However I need to draw to your attention to the fact that these claims are based on a complete non sequitur. The CAP theorem only applies to a single distributed algorithm (and here I hope Professor Brewer would agree). But there is no reason why you cannot design a single system where for any given operation, the underlying algorithm and thus the trade-off achieved is selectable. Thus while it is true that a system may only offer two of these properties per operation, what has been widely missed is that a system can be designed that allows a caller to choose which properties they want when any given operation is performed. Not only that, reality is not nearly so black and white, and it is possible to offer differing degrees of balance between consistency, availability and tolerance to partition. This is Cassandra.

This is such an important point I will reiterate: the beauty of Cassandra is that you can choose the trade-offs you want on a case by case basis such that they best match the requirements of the particular operation you are performing. Cassandra proves you can go beyond the popular interpretation of the CAP Theorem and the world keeps on spinning!

For example, let’s look at two different extremes. Let us say that I must read a value from the database with very high consistency – that is, where I will be 100% sure to receive the last copy of that data which was previously written. In this case, I can read the value from Cassandra specifying consistency level “ALL”, which requires that all the nodes that hold replicated copies of that data agree on its value. In this case, I have zero tolerance to either node failure, or network partition. At the other extreme, if I do not care about consistency particularly, and simply want the maximum possible performance, I can read the value from Cassandra using consistency level “ONE”. In this case, a copy is simply taken from a random node amongst those holding the replicas – and in this case, if the data is replicated three times, it does not matter if either of the two other nodes holding copies have failed or been partitioned from us, although now of course it is also possible that such conditions may mean the data I read is stale.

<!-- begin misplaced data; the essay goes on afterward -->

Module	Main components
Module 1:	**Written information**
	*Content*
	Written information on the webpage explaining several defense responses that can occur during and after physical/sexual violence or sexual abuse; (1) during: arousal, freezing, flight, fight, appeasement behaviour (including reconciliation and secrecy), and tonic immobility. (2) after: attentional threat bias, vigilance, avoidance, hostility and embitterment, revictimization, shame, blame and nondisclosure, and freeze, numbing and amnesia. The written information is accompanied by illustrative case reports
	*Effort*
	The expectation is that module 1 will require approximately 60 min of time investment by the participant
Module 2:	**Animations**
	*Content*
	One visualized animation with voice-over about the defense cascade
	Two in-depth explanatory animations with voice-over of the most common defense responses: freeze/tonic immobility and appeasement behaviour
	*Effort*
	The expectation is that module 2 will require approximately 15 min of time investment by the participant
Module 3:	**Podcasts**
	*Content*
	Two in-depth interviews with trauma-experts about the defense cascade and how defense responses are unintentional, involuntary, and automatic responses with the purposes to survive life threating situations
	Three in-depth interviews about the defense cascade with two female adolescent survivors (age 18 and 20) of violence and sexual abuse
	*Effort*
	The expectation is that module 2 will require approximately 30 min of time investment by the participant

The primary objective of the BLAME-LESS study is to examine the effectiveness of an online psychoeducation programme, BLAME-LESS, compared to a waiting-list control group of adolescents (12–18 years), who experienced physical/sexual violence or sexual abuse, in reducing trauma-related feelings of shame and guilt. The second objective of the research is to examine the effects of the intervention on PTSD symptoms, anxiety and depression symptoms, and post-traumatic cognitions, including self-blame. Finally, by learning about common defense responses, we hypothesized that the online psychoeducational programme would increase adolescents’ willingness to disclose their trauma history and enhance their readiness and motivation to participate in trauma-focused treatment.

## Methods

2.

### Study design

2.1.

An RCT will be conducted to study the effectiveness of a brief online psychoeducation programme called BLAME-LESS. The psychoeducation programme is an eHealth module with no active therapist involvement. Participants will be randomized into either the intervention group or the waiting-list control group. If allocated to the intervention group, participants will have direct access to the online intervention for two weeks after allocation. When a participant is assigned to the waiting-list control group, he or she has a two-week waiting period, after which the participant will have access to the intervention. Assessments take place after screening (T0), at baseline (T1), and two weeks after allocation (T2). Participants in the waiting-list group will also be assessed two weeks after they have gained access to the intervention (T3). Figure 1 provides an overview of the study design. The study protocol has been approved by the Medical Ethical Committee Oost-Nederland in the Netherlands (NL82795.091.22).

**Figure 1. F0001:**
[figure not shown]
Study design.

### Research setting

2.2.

And better still, you are not forced to live in a black and white world. For example, in our particular application important read/write operations typically use consistency level “QUORUM”, which basically means – and I simplify so please research before writing your Cassandra app – that a majority of nodes in the replication factor agree. From our perspective, this provides both a reasonable degree of resilience to node failure and network partition, while still delivering an extremely high level of consistency. In the general case, we typically use the aforementioned consistency level of “ONE”, which provides maximum performance. Nice!

For us this is a very big plus for Cassandra. Not only can we now easily tune our system, we can also design it so that, for example, when a certain number of nodes fail, or the network connecting those nodes falters, our service continues operating in many respects, and only those aspects that require data consistency fail. HBase is not nearly so flexible, and the pursuit of a single approach within the system (CP) reminds me of the wall that exists between SQL developers and the query optimizer – something it is good to get beyond!

In our project then, Cassandra has proven by far the most flexible system, although you may find your brain at first loses consistency when considering your QUORUMs.

When is monolithic better than modular?